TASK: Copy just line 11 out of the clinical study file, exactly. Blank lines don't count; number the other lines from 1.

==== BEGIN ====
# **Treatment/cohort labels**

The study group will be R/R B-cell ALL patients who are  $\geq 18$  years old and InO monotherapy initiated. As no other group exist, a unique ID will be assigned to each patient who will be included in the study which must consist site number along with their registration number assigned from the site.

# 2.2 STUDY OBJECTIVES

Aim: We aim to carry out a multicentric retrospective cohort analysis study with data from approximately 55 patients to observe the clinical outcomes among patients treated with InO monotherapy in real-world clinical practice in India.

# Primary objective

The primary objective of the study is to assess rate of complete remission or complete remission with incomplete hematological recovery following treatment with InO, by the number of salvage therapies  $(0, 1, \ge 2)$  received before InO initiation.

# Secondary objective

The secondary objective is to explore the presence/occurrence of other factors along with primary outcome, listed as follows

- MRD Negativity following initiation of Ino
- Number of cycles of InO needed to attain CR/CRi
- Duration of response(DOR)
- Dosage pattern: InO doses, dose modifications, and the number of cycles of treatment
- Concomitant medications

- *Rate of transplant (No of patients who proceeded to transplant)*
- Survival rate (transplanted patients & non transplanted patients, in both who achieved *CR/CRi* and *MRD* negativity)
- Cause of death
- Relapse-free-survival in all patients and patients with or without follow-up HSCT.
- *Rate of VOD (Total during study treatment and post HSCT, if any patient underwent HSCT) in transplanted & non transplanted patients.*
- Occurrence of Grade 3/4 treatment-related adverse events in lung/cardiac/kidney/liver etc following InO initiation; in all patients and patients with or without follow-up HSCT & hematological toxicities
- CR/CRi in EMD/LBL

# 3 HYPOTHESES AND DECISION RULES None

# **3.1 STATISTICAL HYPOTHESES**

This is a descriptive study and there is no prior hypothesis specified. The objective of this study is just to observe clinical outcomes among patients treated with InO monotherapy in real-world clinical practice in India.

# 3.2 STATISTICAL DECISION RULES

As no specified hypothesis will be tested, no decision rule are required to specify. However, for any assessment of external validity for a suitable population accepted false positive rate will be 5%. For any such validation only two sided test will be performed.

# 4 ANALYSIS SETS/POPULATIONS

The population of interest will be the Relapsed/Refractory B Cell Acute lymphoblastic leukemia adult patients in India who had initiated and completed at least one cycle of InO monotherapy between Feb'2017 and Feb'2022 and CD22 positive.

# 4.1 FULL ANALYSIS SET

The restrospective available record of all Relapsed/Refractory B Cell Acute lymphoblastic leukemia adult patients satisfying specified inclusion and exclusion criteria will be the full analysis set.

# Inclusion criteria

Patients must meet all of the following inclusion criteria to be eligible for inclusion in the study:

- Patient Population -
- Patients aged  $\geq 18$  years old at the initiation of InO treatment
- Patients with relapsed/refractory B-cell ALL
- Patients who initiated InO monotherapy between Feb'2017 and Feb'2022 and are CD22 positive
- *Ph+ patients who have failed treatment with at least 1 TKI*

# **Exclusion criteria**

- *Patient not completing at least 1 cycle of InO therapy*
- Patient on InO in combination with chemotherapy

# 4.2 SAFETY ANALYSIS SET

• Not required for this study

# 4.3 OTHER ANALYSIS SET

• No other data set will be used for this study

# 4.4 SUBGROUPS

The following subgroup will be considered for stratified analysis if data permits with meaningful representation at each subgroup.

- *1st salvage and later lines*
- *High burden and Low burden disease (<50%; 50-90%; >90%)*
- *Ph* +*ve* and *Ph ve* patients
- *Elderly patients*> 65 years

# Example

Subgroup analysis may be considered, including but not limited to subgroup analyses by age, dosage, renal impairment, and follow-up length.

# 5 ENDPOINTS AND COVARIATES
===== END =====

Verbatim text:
- Duration of response(DOR)